Goth Teens at Greater Risk of Depression and Self-Harm: Study

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A new study says teens who identify as goths are at greater risk of self-harm and depression. Here, a woman poses for photographs during a goth festival in Whitby, northern England, on April 28, 2013. Nigel Roddis/Reuters

Teens who identify as goths are at greater risk of depression and self-harm, according to a new study conducted by researchers in the U.K.

Confirming a long-held stereotype that teens who gravitate toward gloomy music and black hair dye are inherently sad, the study found that teens who identify strongly with the goth subculture at age 15 are three times more likely to be depressed and five times more likely to inflict self-harm at 18 than their non-goth peers. The findings were published in the journal The Lancet Psychiatry.

"Our study does not show that being a goth causes depression or self-harm, but rather that some young goths are more vulnerable to developing these conditions," Dr. Lucy Bowes, a psychology professor at the University of Oxford and the study lead author, said in a statement.

Goths are defined in the study as rebelling against social norms and attitudes, which could be a key factor in depression and self-harm, Bowes said.

Researchers interviewed 3,694 15-year-olds around Bristol, a city in southwestern England, who identified with eight subcultures: goths, "sporty," "populars," "skaters," "chavs" (a British slang term defined by the Oxford Dictionary as "a young lower-class person typified by brash and loutish behavior"), "loners," "keeners" (enthusiastic, driven and academic), and "bimbos." Teens who identified as skaters and loners were also at higher risk than normal for self-harm and depression, but rates among goths were the highest by far, according to the study.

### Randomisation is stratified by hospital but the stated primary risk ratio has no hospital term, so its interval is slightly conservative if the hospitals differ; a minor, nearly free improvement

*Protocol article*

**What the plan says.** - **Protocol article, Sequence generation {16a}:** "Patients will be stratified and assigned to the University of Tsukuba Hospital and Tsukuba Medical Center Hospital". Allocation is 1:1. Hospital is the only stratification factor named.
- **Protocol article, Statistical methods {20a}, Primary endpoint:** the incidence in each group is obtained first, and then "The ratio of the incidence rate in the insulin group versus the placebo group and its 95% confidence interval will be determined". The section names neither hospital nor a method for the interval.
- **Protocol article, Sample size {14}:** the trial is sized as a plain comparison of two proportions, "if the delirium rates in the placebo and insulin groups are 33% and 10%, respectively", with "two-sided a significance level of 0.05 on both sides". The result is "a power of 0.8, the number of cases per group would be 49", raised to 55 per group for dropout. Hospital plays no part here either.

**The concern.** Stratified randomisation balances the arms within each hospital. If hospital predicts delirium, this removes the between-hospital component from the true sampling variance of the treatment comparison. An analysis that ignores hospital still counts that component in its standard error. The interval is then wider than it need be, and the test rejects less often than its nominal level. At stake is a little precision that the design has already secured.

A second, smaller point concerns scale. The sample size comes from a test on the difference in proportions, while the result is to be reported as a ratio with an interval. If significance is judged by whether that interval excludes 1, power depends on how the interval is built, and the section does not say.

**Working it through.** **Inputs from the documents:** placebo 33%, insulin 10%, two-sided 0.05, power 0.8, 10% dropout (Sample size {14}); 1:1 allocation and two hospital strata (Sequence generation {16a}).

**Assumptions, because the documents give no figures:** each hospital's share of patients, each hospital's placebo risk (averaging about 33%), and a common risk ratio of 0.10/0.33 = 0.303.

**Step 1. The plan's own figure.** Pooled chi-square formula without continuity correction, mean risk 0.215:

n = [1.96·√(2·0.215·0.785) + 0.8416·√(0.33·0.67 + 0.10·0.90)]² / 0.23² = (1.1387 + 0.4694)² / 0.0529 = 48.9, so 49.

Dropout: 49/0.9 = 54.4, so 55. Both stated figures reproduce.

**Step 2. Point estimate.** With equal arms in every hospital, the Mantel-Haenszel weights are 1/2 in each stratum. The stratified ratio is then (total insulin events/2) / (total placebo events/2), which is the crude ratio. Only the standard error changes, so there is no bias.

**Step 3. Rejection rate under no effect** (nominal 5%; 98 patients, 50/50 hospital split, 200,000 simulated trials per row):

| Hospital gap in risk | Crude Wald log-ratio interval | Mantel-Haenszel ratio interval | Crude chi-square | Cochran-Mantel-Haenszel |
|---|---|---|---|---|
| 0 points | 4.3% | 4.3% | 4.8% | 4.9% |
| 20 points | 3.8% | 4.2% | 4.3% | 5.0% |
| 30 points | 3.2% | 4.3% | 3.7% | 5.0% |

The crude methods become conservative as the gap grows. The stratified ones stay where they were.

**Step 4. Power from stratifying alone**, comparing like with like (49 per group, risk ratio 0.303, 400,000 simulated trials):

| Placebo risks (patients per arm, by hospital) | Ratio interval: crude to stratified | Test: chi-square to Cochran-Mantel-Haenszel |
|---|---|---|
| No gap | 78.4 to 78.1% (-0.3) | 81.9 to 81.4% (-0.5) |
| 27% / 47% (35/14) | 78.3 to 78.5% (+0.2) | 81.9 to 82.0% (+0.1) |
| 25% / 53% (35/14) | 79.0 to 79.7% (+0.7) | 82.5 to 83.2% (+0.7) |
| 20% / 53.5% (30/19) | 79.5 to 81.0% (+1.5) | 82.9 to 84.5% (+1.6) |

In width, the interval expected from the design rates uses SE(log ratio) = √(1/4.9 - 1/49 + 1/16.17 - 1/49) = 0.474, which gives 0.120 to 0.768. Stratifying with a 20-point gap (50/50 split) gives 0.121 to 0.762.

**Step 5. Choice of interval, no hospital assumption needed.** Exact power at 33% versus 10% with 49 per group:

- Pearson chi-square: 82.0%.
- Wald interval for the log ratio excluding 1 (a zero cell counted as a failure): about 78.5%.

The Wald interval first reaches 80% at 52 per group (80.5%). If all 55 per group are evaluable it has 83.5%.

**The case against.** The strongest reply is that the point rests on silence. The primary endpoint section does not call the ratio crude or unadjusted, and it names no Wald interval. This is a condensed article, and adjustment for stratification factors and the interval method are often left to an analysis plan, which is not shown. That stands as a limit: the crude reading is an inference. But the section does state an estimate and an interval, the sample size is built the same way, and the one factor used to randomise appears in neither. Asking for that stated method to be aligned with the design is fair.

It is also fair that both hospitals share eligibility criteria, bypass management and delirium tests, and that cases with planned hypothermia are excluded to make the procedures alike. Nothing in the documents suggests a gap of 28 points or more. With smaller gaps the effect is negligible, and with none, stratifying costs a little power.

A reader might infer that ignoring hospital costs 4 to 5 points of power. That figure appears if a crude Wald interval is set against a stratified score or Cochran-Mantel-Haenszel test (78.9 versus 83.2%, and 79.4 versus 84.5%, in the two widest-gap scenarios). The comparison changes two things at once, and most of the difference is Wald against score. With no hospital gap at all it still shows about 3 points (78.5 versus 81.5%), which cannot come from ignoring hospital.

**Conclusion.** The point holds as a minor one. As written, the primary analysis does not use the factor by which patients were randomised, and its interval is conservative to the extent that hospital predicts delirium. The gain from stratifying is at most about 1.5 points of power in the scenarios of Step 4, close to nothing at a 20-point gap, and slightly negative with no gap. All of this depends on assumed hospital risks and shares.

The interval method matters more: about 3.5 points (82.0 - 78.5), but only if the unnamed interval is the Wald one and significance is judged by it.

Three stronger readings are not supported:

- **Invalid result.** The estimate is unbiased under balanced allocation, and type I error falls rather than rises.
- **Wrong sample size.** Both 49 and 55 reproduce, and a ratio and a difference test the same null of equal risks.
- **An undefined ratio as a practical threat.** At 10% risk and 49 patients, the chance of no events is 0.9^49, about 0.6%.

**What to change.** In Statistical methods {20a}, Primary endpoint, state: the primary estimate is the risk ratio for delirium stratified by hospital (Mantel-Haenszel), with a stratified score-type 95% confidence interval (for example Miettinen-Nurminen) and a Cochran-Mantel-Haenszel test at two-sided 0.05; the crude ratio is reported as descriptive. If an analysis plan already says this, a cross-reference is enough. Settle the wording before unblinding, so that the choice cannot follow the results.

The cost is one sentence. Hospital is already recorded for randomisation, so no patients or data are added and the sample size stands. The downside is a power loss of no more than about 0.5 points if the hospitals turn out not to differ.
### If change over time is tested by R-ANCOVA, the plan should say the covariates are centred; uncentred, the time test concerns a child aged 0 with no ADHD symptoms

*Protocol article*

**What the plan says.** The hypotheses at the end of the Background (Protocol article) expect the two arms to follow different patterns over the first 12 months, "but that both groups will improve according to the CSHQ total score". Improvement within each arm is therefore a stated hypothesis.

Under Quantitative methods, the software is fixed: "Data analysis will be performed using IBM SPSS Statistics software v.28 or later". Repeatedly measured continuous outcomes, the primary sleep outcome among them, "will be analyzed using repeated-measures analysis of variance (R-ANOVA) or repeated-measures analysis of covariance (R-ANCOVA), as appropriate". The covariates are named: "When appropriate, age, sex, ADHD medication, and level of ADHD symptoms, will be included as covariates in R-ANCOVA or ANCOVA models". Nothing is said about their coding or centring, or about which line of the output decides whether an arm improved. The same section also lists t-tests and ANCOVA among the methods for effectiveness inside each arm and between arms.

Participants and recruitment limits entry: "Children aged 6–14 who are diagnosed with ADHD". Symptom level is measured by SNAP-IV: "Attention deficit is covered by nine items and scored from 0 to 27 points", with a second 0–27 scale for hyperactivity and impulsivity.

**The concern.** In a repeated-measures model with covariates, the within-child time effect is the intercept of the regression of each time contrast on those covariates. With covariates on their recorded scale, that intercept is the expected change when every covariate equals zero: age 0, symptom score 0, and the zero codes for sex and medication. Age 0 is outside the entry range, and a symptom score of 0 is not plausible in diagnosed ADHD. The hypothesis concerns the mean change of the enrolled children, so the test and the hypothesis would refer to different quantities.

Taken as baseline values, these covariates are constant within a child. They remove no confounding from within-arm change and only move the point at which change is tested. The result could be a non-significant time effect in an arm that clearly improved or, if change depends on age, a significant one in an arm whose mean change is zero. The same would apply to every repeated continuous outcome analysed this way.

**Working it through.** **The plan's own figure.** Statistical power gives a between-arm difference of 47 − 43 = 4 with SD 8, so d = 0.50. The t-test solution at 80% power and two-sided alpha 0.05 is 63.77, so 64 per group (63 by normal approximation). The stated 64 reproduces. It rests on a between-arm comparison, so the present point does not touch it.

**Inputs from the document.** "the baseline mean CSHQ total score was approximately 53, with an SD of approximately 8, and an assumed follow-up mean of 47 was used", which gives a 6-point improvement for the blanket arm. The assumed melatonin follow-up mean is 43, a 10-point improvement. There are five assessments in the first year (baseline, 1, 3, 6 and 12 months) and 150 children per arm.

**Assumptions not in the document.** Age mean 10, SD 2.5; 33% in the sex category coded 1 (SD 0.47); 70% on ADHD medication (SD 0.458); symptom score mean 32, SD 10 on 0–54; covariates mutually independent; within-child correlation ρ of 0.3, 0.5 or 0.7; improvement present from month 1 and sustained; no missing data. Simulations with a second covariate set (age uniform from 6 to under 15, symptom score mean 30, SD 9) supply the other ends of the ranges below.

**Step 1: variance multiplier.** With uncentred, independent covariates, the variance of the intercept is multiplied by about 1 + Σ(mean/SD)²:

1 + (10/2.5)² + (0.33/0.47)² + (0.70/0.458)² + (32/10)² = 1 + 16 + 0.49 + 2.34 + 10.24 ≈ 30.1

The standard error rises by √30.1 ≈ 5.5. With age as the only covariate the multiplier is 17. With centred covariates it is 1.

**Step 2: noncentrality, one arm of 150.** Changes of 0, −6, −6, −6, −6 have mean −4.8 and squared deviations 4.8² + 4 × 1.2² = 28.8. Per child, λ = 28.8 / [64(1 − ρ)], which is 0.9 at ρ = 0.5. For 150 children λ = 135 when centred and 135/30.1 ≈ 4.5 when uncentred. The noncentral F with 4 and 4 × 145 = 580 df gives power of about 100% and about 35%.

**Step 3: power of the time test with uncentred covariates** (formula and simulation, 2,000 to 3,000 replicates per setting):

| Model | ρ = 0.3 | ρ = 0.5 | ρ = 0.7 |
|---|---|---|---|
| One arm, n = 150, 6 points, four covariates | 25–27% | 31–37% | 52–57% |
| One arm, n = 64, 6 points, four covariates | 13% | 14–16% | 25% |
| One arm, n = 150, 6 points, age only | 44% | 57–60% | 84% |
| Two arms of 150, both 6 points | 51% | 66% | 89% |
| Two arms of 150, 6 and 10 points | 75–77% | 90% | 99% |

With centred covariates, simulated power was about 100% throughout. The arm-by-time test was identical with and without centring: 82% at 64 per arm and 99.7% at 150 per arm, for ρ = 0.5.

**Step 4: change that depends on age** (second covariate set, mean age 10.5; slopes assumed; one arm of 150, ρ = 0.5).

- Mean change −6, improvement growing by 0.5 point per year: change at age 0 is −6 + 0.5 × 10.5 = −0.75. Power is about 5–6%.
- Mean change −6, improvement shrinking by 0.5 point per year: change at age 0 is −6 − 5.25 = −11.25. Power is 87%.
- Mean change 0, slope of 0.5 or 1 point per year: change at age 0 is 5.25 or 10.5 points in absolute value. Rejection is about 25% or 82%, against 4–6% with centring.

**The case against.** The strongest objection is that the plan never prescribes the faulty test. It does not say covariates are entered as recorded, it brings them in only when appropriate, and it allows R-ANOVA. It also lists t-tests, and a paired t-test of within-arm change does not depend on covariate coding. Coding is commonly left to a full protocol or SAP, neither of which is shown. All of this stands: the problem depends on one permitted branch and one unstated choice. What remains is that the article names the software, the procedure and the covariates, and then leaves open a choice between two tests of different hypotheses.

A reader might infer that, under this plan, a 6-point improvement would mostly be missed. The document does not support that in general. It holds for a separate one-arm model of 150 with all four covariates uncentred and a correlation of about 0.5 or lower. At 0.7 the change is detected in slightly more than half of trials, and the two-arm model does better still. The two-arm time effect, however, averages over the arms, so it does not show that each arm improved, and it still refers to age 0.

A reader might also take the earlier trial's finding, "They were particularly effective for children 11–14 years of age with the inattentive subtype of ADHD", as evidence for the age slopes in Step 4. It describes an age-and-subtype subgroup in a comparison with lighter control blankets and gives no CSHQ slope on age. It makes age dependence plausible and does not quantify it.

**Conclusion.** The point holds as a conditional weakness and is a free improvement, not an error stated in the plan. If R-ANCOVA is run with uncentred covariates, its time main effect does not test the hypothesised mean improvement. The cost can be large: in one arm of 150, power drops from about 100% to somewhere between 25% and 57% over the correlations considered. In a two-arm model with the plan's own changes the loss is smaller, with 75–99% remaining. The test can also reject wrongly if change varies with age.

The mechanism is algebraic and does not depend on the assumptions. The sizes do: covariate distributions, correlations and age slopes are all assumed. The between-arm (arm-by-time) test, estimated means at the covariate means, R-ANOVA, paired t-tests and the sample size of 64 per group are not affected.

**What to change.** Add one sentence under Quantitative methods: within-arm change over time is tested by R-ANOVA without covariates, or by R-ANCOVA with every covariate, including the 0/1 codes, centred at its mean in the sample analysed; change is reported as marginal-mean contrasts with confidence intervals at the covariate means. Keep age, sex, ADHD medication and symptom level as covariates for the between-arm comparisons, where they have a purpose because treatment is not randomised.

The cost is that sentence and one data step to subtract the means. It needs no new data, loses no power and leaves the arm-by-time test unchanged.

And the more intensely teens identify as goths, the higher their likelihood of having depression or doing self-harm, the study said. Compared with young people in other subcultures, teens who "somewhat" identified as goths were 1.6 times more likely to have scores within the clinical depression range when they reached 18. Those who "very much" identified as goths were three times as likely.

Because it's an observational study, researchers say "no definitive conclusions" can be drawn from the study, and the findings "cannot be used to claim that becoming a goth causes an increased risk of self-harm and depression." Rather, teens who align with the goth subculture often find a place of validation alongside other young people who feel ostracized and isolated from society (and who possibly have a fondness for listening to the Cure).

"Teenagers who are susceptible to depression or with a tendency to self-harm might be attracted to the goth subculture, which is known to embrace marginalized individuals from all backgrounds, including those with mental health problems," said co-author Dr. Rebecca Pearson in a statement.

The researchers said more work needs to be done to identify and support young goths.